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Prototype Review

June 17, 2009


[PROTOTYPE], from now on referred to as Prototype, was released by Radical Entertainment on June 9, 2009 for PlayStation 3, PC, and Xbox 360. Radical Entertainment is best known for Hulk: Ultimate Destruction, and The Simpsons: Hit and Run. This review is for the PS3 version of the game, which I played through to completion on normal difficulty, completing around half of the side missions, and unlocking most of the powers.

Prototype is an action based open-world superpower game. While some may call it a superhero game, given the main character, it is more a superantihero game, and that word is just too long. Regardless of the motivations, the main character, Alex Mercer, is immensely powerful and can be amazingly fun to play.

The basic premise of the game, while perhaps a bit cliche, works fairly well within the confines of the game. Players control Alex Mercer, the titular Prototype, as he is something more than human, and the only one of his kind. A deadly infection has broken out in Manhattan, and the military has declared a quarantine. In a rather fun intro, players control a fully upgraded Mercer, experimenting with several of his powers, before the narration begins a flashback to the chronological start of the game, as an amnesia-stricken Mercer wakes up on a slab in a morgue, and flees for safety. Due to spoilers I will leave the plot specifics at that, but basically Mercer is out for blood and revenge. The plot unfolds through the course of the game in same rather bland, and almost boring cutscenes, and in the much more interesting Web of Intrigue scenes. At the core of Mercer’s power is the ability to consume the biomass of any human to restore his health, and in the case of certain individuals, gain pertinent information, and/or skills. These scenes, called ‘nodes’ on the Web of Intrigue, play out in vivid, quick cutting flashes and snippets of memories, hinting at things, revealing twists, or providing useful information. I personally loved the Web of Intrigue scenes, and felt they did add quite a bit to the immersion in an otherwise bland character, and somewhat generic plot (outside of a few notable twists).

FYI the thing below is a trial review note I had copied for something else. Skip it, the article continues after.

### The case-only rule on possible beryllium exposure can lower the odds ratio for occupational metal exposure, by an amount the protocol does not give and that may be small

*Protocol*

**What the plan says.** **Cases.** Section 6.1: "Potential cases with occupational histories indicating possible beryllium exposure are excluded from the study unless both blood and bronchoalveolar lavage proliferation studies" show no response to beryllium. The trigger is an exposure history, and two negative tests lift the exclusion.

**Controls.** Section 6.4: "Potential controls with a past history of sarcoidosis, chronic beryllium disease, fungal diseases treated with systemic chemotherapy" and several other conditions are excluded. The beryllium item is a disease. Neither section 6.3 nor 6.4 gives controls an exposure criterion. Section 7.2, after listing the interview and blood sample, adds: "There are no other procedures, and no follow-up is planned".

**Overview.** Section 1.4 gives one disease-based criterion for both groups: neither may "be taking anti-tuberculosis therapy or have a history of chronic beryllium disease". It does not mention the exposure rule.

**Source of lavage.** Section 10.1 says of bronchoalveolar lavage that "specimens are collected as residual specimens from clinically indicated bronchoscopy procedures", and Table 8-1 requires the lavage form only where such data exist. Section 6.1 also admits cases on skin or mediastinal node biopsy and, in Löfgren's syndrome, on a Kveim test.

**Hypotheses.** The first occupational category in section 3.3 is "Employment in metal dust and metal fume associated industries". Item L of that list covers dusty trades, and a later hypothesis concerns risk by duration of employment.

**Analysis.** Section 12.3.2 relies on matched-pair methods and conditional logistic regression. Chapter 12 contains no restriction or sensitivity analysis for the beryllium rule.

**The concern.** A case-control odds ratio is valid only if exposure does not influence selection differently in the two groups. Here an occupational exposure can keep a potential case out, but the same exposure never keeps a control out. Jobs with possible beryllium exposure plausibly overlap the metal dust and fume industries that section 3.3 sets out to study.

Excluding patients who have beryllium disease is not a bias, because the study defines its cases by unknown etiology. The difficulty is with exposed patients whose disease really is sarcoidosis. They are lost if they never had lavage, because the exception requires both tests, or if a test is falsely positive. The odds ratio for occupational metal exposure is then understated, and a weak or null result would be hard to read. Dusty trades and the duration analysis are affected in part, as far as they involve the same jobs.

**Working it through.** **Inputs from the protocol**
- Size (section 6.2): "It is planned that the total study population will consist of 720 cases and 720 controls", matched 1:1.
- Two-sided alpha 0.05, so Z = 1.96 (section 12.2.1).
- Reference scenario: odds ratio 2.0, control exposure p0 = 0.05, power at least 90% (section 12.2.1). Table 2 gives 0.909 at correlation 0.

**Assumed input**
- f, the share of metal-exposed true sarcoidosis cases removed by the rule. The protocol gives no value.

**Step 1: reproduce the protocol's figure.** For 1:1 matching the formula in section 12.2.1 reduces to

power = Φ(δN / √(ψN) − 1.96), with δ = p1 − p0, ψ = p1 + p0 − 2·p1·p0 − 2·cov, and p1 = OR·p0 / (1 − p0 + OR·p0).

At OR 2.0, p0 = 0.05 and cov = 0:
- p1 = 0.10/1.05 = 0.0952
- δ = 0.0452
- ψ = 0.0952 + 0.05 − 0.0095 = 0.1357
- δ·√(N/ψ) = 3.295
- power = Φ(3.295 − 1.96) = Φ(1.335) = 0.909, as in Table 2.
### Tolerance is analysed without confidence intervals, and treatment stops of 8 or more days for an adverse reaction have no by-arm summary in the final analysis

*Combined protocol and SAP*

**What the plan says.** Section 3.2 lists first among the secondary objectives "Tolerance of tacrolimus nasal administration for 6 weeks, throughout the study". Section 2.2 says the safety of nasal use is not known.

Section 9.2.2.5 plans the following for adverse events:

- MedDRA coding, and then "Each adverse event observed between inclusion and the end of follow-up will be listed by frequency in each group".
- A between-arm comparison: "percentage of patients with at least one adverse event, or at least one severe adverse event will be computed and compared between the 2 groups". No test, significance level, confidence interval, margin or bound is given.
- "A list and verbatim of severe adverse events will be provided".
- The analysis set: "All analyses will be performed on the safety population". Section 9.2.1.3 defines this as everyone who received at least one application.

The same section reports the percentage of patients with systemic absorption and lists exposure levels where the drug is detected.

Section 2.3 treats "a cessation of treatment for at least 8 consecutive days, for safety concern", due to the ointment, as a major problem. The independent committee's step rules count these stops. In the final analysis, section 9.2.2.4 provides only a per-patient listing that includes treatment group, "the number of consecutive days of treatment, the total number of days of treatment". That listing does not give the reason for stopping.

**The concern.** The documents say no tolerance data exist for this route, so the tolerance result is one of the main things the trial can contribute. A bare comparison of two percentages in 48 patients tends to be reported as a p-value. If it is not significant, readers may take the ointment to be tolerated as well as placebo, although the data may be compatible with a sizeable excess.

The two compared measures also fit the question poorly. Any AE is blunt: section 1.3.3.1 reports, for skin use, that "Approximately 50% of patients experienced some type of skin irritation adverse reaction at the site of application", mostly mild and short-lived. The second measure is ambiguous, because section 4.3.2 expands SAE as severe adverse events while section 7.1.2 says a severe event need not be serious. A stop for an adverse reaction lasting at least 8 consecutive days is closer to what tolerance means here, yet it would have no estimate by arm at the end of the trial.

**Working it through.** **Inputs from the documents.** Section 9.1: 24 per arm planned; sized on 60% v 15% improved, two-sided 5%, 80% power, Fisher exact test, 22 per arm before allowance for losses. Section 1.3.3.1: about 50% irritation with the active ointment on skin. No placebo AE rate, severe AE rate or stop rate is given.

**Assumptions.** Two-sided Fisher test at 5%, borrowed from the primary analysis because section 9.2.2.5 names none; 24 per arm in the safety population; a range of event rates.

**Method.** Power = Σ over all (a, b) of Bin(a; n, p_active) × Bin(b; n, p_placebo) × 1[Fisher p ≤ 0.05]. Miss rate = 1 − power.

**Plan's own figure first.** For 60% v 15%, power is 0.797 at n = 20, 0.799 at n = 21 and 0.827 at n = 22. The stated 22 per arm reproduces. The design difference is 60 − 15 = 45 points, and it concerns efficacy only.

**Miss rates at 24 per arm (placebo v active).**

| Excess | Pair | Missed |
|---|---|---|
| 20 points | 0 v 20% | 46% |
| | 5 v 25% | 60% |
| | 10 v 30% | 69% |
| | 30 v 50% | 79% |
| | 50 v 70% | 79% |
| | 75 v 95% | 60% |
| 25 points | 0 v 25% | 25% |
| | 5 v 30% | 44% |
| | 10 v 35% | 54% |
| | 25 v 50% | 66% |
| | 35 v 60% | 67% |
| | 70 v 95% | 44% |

So the big question in any superpower game is “How good are the powers?”, and frankly Prototype has some of the most fun powers I have seen. Simply by holding down R1 you enter the free running/parkour mode, which sees Mercer fluidly running through traffic, automatically hopping obstacles, cars, etc, and even running straight up the side of a skyscraper. Add to this the super strong jumps, and later a glide ability, and you can move around New York quickly, and in style. Then there are the offensive powers, each of which has several unlockable upgrades/moves. From giant hulklike fists, to wolverine-esque claws, to a crazy whiplike tentacle of biomass capable of snagging helicopters from the sky, the powers are varied, and over the top, making for a fun, if crazy experience.

In addition there are defensive powers, such as a full body armor, and a giant shield, that when in free running mode, plows through obstacles, instead of hopping over them. Lastly is the aforementioned consuming of people, which lets you disguise yourself as any NPC and makes infiltrating military bases considerably easier. In addition to the main consume ability are stealth consume, which as it suggests is a stealthy alternative, and my personal favorite ‘patsy’ which sees the player pointing at/wrestling with another soldier and claiming that he is the shapeshifter, causing the soldier to be shot down. Also there are special moves, known as devastator attacks, that are deadly and have a huge area of effect, that can only be activated when your health is past its maximum, or almost depleted.